YOU ARE HERE: LAT HomeCollections

Incumbent victorious in Greece

Karamanlis secures another term with his party's victory, despite anger at his response to deadly wildfires.

September 17, 2007|Paul Tugwell and Tracy Wilkinson | Special to The Times

SARONIDA, GREECE — Greece's ruling conservatives on Sunday won a fiercely contested election overshadowed by the summer's devastating wildfires, scoring a victory despite widespread public discontent that gave a boost to smaller political parties.

With nearly all of the ballots counted, the New Democracy Party of Prime Minister Costas Karamanlis was ahead with about 42.2%, while the leading opposition Panhellenic Socialist Movement, or PASOK, had about 38.2%.

Karamanlis claimed victory early today, saying the nation had handed him a "clear mandate to continue with the reforms the country needs." And PASOK leader George Papandreou conceded defeat, saying his party had "fought a battle and lost it."

The two factions have taken turns ruling Greece for decades.

Many voters spurned the traditional leaders and voted for parties that ranged from the hard-line left to extreme right, according to the exit polls. The two major parties together took 86% of the vote in 2004.

"I voted for KKE [the Communist Party], not because I believe in communism but because I'm tired of the two large parties," said Anastasios Papailias, a 46-year-old tour operator, outside a polling station south of Athens. "It's better to have a stronger presence of the smaller parties in parliament so New Democracy and PASOK can't do whatever they want."

Voters were outraged at the government's seemingly clumsy handling of the recent wildfires that killed at least 65 people and destroyed thousands of acres of prime farm and forest land. And the blame did not stop there; voters accused successive governments of neglecting the environment and turning Greece into the tinderbox that made it so vulnerable to the fires' destructive rampage.

Financial scandals and a host of pocketbook issues also played an important role in Sunday's vote. Although unemployment is down and the economy is growing at a respectable pace, 20% of the country still lives below the poverty line, making Greece one of the poorest members of the European Union.

Karamanlis, prime minister since 2004, called elections six months early and is now on the verge of another four-year term. He said before Sunday's election that his government was determined to pursue difficult economic changes, such as overhauling the pension system. He also pledged to help rebuild areas ruined in the fires.

"Our country lived through an unprecedented natural catastrophe . . . and yet from this trial we have emerged armed with greater determination," he told supporters. "The state will do whatever is needed, for as long as it is needed, to completely heal all the wounds."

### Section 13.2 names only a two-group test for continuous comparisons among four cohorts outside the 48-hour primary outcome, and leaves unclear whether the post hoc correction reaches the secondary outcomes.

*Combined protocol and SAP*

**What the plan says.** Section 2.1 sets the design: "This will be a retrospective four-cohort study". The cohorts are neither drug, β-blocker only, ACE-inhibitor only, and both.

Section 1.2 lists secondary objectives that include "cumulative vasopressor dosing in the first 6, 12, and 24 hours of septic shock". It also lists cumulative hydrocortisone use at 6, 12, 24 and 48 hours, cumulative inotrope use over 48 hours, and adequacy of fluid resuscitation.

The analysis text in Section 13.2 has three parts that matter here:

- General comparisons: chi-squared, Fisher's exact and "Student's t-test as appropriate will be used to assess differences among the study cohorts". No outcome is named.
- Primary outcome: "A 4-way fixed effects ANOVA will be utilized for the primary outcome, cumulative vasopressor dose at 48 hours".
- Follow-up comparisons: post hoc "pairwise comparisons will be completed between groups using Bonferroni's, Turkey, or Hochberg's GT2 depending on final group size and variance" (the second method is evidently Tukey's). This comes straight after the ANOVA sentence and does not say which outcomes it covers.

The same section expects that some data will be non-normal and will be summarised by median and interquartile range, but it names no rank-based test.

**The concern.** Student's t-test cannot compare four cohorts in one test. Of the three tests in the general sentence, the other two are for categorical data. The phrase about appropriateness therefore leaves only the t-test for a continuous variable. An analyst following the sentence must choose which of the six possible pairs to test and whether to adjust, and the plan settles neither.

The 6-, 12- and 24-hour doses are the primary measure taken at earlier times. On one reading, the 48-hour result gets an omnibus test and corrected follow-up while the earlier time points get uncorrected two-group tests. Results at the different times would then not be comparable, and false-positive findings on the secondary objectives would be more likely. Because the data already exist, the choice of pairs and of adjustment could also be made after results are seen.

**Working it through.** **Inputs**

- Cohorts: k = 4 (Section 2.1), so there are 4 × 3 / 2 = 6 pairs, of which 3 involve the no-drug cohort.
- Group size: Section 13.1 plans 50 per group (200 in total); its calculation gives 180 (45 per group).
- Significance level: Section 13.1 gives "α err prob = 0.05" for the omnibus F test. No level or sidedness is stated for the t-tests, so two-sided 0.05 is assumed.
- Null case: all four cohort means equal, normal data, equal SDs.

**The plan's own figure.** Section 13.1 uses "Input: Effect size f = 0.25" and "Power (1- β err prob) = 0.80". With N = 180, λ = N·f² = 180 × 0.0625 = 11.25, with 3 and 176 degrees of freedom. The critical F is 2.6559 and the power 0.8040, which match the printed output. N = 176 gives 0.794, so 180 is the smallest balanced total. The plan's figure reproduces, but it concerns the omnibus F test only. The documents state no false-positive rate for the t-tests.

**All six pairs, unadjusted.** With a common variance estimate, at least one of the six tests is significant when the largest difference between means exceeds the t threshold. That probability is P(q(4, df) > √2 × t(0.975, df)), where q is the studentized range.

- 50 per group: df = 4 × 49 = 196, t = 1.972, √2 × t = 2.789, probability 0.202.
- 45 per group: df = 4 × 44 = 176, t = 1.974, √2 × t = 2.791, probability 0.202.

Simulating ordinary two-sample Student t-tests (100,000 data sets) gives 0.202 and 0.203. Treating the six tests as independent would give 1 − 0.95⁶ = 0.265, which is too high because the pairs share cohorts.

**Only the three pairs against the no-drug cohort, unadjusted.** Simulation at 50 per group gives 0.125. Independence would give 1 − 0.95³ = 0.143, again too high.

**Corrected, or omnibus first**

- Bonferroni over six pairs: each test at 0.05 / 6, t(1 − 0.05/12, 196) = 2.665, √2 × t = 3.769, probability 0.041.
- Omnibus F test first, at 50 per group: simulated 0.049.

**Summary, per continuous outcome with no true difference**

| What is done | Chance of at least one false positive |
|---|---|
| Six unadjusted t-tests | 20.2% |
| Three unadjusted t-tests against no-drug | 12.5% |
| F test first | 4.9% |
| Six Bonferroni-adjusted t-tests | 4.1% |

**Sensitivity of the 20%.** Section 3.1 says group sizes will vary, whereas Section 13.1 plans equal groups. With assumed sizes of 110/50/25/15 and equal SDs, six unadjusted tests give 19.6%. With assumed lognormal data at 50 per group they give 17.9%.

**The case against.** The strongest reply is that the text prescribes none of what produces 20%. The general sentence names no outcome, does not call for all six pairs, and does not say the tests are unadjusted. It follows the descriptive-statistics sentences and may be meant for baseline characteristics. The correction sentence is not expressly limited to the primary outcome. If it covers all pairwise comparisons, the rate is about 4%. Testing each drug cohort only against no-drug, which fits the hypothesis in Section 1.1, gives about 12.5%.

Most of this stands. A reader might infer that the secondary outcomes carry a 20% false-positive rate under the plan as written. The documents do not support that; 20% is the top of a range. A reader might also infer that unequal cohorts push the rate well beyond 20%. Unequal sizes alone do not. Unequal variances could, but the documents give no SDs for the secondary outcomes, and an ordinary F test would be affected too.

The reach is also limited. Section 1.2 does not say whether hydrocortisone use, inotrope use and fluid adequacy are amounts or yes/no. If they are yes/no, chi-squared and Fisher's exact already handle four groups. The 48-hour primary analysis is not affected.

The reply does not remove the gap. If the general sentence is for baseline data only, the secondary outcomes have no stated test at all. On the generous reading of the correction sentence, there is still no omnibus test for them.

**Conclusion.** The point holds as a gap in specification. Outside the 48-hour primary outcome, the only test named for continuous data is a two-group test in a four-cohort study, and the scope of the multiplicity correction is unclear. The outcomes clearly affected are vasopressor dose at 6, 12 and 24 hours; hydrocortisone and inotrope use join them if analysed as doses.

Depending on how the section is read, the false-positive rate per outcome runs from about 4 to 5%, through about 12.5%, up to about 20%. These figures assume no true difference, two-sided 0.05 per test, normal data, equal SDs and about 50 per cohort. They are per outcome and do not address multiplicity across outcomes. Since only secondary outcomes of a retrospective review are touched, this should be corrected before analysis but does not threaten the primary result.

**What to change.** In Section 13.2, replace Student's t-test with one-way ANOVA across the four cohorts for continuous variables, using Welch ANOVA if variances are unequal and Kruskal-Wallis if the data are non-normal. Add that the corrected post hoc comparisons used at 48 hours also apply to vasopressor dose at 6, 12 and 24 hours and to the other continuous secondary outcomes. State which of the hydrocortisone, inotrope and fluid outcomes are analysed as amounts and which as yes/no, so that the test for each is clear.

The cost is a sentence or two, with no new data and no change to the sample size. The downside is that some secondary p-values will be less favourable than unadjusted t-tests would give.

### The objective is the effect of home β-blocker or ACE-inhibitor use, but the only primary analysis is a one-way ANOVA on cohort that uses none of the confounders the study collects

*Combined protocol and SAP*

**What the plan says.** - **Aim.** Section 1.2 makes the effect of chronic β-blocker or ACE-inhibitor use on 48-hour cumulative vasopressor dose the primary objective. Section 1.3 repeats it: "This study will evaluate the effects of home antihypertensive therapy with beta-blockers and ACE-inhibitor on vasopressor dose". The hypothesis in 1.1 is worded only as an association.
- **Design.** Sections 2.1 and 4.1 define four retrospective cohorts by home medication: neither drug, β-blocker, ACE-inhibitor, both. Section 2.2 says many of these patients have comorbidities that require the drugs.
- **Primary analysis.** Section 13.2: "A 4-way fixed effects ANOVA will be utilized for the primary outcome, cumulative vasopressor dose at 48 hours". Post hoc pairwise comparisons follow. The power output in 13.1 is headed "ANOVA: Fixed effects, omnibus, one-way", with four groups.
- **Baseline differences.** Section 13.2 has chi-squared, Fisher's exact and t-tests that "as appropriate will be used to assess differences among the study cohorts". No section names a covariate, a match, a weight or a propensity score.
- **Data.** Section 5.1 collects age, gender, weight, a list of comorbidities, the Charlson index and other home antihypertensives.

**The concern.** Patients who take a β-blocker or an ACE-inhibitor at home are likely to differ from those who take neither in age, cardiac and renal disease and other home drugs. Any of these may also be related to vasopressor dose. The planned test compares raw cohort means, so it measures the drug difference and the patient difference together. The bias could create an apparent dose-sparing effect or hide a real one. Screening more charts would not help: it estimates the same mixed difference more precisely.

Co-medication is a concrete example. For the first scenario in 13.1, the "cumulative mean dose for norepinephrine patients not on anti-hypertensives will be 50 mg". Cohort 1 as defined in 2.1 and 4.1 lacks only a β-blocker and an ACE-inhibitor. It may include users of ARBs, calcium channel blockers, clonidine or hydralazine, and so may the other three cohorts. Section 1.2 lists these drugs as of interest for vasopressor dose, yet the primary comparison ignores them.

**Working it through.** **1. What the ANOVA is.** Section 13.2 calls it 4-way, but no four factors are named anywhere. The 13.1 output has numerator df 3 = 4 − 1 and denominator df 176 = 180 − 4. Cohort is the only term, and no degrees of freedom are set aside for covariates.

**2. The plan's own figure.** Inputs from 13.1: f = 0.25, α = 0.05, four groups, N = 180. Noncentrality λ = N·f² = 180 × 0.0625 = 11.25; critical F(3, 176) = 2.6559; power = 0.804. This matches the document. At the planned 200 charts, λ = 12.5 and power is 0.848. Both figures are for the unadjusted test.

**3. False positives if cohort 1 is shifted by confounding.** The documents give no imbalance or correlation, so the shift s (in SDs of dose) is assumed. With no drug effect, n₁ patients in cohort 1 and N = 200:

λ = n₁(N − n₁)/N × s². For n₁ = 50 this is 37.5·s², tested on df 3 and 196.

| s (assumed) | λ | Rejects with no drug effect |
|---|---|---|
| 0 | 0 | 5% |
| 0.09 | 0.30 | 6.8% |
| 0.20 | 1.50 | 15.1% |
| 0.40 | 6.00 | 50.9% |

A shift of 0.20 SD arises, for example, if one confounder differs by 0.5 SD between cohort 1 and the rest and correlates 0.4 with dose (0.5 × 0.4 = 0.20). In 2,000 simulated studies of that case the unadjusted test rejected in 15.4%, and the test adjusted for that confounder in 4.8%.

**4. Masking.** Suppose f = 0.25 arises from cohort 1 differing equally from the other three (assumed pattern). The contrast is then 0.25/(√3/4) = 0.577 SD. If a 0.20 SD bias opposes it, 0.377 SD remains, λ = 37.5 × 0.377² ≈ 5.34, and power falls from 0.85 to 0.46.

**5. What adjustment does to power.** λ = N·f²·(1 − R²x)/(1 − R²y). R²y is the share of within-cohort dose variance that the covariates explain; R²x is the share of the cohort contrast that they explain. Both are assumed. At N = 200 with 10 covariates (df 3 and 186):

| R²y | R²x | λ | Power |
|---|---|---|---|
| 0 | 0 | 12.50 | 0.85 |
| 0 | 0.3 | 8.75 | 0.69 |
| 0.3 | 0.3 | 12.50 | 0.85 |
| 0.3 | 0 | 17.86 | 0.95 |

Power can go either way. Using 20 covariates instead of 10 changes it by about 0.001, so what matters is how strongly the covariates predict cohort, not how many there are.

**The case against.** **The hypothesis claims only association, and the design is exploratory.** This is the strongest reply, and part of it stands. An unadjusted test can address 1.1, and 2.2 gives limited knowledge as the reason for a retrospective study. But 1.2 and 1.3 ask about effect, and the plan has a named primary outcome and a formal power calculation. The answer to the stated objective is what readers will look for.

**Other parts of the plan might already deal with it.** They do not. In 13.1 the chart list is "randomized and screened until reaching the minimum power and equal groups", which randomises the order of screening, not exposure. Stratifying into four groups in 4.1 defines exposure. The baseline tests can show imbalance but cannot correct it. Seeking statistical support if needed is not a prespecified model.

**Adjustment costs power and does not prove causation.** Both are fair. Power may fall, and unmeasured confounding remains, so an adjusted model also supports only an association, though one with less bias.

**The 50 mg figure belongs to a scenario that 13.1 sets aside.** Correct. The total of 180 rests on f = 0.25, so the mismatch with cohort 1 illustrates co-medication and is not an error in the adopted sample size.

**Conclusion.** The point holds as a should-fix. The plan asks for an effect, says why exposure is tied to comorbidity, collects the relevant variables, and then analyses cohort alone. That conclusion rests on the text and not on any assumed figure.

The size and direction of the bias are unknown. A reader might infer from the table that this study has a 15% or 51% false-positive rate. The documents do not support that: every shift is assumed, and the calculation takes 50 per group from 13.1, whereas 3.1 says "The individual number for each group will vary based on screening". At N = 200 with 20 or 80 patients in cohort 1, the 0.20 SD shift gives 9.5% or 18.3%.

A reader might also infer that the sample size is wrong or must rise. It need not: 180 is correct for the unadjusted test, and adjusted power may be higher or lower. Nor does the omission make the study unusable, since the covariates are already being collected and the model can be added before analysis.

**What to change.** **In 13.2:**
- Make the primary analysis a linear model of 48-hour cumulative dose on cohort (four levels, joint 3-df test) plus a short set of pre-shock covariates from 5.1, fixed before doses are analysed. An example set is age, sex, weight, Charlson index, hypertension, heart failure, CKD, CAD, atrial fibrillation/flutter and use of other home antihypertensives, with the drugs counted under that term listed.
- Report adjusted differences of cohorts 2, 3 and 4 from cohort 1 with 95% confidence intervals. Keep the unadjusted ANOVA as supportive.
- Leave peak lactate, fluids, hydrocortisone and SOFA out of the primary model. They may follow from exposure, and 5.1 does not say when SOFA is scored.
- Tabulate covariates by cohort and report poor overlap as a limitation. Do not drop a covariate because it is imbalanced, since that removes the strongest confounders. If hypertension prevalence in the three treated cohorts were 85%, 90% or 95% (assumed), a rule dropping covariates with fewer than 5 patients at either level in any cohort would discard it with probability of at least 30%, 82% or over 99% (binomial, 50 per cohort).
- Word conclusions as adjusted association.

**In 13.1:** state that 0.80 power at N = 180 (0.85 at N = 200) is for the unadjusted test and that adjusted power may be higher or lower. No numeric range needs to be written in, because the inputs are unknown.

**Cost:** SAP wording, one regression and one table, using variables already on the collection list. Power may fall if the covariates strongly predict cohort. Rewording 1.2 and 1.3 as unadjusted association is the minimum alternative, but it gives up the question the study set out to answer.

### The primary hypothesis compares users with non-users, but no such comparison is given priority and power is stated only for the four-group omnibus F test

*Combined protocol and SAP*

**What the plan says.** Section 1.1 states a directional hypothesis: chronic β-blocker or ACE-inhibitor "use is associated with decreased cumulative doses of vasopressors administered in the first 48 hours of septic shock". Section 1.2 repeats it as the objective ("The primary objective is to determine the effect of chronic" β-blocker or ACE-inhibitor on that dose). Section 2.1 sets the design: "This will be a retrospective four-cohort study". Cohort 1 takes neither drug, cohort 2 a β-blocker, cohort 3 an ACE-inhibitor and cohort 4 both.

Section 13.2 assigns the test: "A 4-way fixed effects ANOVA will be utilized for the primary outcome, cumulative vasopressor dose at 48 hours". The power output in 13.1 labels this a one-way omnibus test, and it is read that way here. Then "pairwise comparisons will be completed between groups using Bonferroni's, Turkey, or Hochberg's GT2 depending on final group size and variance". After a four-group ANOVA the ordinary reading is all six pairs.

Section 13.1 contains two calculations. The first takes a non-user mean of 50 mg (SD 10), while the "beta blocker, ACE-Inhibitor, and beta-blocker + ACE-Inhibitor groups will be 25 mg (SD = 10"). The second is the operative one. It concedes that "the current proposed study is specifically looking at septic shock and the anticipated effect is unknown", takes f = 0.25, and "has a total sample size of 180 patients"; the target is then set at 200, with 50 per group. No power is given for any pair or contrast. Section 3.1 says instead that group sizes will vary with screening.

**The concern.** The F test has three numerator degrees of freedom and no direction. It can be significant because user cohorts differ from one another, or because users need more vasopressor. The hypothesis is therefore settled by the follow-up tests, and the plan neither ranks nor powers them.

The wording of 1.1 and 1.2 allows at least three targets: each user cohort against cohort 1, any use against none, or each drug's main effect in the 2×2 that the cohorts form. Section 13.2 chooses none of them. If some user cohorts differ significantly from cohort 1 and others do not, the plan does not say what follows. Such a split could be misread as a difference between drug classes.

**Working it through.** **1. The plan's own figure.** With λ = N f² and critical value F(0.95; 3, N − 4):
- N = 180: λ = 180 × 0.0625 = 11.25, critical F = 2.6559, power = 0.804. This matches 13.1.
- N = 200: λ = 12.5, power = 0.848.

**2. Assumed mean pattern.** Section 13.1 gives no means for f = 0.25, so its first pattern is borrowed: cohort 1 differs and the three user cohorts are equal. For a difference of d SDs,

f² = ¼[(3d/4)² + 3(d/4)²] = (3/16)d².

With election returns coming in late Sunday and early today, it remained unclear by what margin New Democracy would win. Securing a clear majority in the 300-seat Parliament is crucial to its ability to govern and carry out its promised program.

If preliminary projections hold, it would appear that the Socialists were unable to capitalize sufficiently on dissatisfaction with the government. PASOK's performance calls into question Papandreou's future as party leader.

Both he and Karamanlis are scions of family dynasties that have dominated Greek politics for most of the last half-century.

To the extent that voters went with smaller parties, they were rebelling against the status quo that the two dynasties represent.

"I didn't want to vote for either of the two large parties; they're out of touch," said first-time voter Constantinos Danos, 19. He said he cast his ballot for the Green Party as "a new and different alternative to the big parties. And they have fresher ideas. I also feel that they are closer to Greece's youth."

Athina Papadopoulou, 45, a lawyer, cast a protest vote for a far-left party because none of the other factions held any appeal for her.

"This election was a real dilemma," Papadopoulou said. "I didn't want to give my vote to either of the two large parties, as they are both as bad as one another, always saying the same things."

Georgia Vlaxou, 34, who organizes conferences for a living, said she voted for New Democracy, as she always has, but reluctantly.

"There is no real alternative," she said. "In Greece, we need something new, perhaps a new party with younger politicians and new ideas."

A likely benefactor of the desertion from the main parties is a far-right, populist faction known as LAOS, its acronym in Greek. Early results indicate that it will probably meet the 3% vote threshold needed to enter Parliament for the first time.

The party is seen by many as xenophobic: It advocates closer ties to the Greek Orthodox Church, a quota on immigration and the deportation of many immigrants already in the country.

Car salesman Vangelis Kalogeropoulos, 34, abandoned New Democracy for LAOS because the two main parties "promise everything and deliver nothing."

Kalogeropoulos said he didn't support LAOS, but he wanted "another voice in Parliament that can act as a brake on New Democracy and PASOK."

Los Angeles Times Articles